One of the most useful things I learned from attending public high school was sex ed. It was taught to girls and boys separately (my first experience of single-sex education), discussed in an honest, factual, unabashed manner, and gave me all the information I needed about biology, pregnancy prevention, and sexually transmitted diseases, to make my choices in life.
My last two years of high school, and my year of high school teaching, were both in girls’ Catholic schools. My high school (in Monterey, California) was unusual in that the seniors were given a day off from lessons in the spring to spend the day (including a posh luncheon) with a gynecologist imported from San Francisco. She gave us a presentation about female sexuality, sprinkling her talk with humorous anecdotes from her private practice in The City. She told us everything we needed to know, and then the floor was open for questions. We were allowed to ask anything and everything we wished, and our questions were answered in full. Recognizing that we would soon be off to college and devoid of adult supervision or counsel, the blessed sisters made an effort to provide us with as much information as possible to keep ourselves safe and healthy.
Contrast this with the year I spent teaching in a girls’ Catholic school in Newton, Massachusetts, where sex education comprised lectures about abstinence. Please note that I was in high school in the mid-1980s, and was teaching fifteen years later. But the school where I taught espoused the much more traditional Catholic attitude toward premarital sex and, since it was not acting in loco parentis (as my boarding school was), perhaps the administration did not feel at liberty to offer advice that might run counter to some families’ values and parenting.
But I still remember the students filing into my US history class grumbling about the abstinence-only curriculum. “In two years we’ll be in college, and if we don’t know what we’re doing, we can get into trouble!” They were angry at the school for denying them the information they knew they would need in order to make their own choices. And given that one of my students (not in that class) was several months pregnant by graduation time, it’s clear that these girls were done a disservice.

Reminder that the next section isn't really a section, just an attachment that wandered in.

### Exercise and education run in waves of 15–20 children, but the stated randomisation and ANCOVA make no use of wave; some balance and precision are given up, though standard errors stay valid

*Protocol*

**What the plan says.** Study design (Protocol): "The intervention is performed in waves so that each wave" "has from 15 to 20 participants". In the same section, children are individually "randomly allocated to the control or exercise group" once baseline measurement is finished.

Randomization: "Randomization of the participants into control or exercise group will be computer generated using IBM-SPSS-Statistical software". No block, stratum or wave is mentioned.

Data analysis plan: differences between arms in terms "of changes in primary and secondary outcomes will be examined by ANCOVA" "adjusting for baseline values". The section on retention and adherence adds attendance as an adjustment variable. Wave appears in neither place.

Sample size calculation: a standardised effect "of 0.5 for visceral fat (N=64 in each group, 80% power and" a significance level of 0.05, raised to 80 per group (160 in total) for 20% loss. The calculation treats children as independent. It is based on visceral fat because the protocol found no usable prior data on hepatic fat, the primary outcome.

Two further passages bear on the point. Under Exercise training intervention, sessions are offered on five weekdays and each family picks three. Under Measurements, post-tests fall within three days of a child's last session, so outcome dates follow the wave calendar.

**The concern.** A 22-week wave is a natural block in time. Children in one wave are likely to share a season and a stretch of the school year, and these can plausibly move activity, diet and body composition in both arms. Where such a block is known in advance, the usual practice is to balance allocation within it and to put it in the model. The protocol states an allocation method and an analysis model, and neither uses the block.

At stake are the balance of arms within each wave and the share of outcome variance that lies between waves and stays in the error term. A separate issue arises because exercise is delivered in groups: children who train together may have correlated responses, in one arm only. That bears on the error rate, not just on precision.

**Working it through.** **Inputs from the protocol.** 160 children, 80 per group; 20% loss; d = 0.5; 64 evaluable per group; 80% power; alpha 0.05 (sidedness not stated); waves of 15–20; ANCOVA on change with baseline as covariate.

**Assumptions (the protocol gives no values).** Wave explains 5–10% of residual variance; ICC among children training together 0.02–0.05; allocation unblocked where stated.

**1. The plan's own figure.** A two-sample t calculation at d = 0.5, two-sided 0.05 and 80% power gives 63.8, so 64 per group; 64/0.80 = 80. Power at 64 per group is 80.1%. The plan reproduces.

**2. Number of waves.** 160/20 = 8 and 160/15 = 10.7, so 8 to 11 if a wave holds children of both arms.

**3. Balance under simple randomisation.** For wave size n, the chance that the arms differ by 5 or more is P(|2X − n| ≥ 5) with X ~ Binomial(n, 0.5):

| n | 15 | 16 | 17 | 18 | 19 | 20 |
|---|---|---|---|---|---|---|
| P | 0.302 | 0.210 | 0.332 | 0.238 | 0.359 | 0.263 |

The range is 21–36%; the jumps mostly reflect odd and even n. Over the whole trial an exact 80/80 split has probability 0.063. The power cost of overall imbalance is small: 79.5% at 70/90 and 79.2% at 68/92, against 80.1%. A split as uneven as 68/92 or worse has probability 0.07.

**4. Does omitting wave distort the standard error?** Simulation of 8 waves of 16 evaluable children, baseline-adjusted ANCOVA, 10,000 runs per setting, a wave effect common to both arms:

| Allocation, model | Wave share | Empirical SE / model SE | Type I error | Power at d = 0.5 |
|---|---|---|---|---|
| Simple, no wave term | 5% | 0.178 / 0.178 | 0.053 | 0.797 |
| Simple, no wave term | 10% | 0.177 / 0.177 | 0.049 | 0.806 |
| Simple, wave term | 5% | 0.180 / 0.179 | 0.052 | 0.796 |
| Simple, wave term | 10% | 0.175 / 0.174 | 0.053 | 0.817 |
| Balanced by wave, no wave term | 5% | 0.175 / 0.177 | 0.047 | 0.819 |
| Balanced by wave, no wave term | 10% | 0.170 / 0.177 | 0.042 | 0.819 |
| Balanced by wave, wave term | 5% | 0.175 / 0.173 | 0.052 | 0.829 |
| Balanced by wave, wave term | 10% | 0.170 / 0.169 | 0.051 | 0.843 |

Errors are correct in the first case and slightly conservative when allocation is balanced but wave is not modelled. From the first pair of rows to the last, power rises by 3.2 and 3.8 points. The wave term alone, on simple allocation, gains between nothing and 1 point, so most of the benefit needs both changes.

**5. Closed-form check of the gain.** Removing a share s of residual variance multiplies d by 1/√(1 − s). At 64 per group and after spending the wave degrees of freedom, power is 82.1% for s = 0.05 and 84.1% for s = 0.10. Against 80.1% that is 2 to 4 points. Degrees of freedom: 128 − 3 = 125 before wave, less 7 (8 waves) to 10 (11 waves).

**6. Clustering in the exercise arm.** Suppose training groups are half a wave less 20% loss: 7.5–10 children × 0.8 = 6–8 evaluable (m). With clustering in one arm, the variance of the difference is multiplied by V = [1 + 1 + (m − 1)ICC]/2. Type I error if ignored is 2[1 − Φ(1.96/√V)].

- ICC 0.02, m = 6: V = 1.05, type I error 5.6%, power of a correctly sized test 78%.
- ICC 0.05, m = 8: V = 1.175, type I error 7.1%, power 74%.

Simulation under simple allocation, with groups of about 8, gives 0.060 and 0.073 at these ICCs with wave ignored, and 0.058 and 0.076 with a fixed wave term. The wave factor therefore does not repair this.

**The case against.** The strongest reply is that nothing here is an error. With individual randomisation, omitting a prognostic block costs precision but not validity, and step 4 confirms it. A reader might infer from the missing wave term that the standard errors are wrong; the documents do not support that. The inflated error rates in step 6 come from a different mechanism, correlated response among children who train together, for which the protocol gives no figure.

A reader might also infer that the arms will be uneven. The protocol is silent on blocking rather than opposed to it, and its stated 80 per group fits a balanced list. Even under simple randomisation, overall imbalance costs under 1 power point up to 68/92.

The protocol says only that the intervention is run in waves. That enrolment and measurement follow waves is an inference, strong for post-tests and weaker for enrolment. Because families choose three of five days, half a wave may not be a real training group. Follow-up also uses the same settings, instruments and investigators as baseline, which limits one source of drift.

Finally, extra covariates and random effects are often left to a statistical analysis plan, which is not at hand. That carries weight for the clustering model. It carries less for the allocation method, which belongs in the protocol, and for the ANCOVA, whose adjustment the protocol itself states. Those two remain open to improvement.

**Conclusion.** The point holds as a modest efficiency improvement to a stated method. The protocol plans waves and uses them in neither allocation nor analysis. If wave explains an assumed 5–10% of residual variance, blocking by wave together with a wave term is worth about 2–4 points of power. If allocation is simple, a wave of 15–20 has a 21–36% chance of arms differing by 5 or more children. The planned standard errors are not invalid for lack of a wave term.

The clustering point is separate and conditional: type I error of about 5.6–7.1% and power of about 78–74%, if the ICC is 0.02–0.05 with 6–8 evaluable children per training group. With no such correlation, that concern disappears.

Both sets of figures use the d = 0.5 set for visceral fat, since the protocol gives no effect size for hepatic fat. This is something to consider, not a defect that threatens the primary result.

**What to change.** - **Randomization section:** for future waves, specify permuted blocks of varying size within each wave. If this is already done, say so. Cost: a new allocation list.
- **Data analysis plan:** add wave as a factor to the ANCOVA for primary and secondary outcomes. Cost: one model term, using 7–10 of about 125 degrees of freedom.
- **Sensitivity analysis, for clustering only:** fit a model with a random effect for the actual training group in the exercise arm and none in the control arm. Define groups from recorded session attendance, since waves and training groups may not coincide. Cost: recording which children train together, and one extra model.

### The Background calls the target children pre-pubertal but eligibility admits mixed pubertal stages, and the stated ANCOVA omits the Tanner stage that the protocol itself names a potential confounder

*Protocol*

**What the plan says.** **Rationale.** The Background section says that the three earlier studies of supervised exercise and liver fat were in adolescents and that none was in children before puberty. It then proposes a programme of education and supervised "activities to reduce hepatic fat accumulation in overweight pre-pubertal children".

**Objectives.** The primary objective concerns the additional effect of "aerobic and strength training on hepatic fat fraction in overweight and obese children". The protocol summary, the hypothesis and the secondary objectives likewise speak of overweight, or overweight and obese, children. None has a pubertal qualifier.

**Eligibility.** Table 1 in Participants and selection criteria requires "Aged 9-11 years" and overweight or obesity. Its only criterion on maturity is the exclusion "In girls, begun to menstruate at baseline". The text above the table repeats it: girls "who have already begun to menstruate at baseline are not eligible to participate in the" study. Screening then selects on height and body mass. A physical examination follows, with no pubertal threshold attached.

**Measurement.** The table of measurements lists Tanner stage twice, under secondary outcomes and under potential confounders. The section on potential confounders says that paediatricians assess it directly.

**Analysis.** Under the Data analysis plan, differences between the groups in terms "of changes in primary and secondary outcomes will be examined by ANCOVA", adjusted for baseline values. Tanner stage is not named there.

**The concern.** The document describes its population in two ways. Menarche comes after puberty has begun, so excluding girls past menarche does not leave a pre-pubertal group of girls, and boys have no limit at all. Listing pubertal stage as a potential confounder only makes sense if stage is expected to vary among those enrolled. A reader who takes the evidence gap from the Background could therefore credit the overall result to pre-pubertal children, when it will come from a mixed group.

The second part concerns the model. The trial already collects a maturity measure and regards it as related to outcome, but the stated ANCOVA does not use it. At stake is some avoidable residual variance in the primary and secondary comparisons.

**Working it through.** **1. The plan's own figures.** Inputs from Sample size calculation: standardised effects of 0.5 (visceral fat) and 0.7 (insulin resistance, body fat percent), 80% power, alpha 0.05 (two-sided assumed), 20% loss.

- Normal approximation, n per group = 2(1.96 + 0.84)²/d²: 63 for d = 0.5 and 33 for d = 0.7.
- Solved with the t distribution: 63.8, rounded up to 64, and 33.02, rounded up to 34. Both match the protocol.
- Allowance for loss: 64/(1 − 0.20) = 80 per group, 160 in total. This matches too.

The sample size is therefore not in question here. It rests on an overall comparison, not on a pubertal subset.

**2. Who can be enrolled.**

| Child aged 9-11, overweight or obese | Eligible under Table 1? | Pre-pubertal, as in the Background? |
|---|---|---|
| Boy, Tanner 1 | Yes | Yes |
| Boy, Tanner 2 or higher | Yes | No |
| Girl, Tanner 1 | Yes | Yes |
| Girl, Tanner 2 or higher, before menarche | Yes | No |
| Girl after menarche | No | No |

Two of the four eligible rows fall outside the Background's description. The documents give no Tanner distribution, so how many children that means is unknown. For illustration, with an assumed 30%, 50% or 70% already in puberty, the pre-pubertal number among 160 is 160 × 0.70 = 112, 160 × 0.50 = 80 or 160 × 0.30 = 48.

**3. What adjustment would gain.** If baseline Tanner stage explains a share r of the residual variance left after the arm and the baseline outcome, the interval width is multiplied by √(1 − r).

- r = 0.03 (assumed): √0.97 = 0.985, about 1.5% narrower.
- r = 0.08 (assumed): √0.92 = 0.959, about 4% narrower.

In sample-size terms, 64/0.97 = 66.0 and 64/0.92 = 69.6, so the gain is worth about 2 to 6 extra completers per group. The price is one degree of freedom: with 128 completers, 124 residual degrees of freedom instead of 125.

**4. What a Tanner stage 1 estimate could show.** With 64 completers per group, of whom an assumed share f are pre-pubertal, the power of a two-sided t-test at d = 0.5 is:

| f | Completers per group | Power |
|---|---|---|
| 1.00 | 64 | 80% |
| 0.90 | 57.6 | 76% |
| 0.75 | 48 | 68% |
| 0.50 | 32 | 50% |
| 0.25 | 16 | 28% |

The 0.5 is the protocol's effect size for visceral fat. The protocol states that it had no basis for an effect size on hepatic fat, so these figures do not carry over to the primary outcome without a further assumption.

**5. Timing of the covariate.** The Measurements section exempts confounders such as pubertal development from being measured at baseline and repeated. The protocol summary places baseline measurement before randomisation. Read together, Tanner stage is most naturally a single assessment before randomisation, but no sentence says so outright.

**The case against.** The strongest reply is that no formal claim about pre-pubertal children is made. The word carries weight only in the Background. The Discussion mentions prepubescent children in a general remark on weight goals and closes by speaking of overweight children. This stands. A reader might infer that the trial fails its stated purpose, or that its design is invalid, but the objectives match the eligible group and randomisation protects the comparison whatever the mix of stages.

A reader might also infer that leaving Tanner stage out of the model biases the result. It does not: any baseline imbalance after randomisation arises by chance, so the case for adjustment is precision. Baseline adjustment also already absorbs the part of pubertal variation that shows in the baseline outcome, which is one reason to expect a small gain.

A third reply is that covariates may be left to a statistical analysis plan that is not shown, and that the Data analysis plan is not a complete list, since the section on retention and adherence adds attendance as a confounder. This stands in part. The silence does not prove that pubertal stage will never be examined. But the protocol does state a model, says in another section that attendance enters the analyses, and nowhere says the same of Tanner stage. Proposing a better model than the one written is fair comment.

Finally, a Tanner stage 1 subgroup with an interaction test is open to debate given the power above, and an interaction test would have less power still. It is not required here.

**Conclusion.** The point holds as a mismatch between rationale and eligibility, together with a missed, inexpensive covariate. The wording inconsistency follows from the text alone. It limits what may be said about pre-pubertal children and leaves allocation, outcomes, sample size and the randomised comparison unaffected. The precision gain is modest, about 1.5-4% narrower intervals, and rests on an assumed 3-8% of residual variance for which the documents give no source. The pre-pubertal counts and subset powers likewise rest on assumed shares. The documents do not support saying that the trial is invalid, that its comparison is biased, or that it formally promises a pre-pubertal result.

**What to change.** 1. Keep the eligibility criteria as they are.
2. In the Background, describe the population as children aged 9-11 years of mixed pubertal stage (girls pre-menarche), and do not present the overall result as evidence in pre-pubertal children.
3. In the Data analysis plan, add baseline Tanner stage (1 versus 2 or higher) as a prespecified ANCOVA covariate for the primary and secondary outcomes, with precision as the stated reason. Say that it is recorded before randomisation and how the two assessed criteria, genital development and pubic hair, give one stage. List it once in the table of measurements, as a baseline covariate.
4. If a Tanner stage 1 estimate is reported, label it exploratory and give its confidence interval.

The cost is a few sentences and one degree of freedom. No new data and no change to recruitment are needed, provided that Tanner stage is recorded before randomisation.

All that came back to mind last week (as well as news of a 10 year old mother delivering her child in Spain recently) when a friend of the Cap’n’s who is a family physician sent him a link to a Slate Magazine article/slideshow on “The European approach to teens, sex, and love, in pictures.” It is compiled and written by a physician who works for Planned Parenthood, and examines and contrasts advertising and attitudes toward teen sexual activity in America and Europe. (In a nutshell, it shows that Europeans accept that many young people are sexually active and use humor to teach about condoms, encouraging young people to be prepared. Americans view youth sex as bad, carrying a condom is perceived negatively both for girls and boys, and Madison Avenue prefers fearful messages to sell condoms.) It should interest parents, teachers, media analysts, psychologists and health educators, as well as anyone else who takes an interest in the next generation.
Click here to view it. I’d be interested in comments from readers on both sides of The Pond.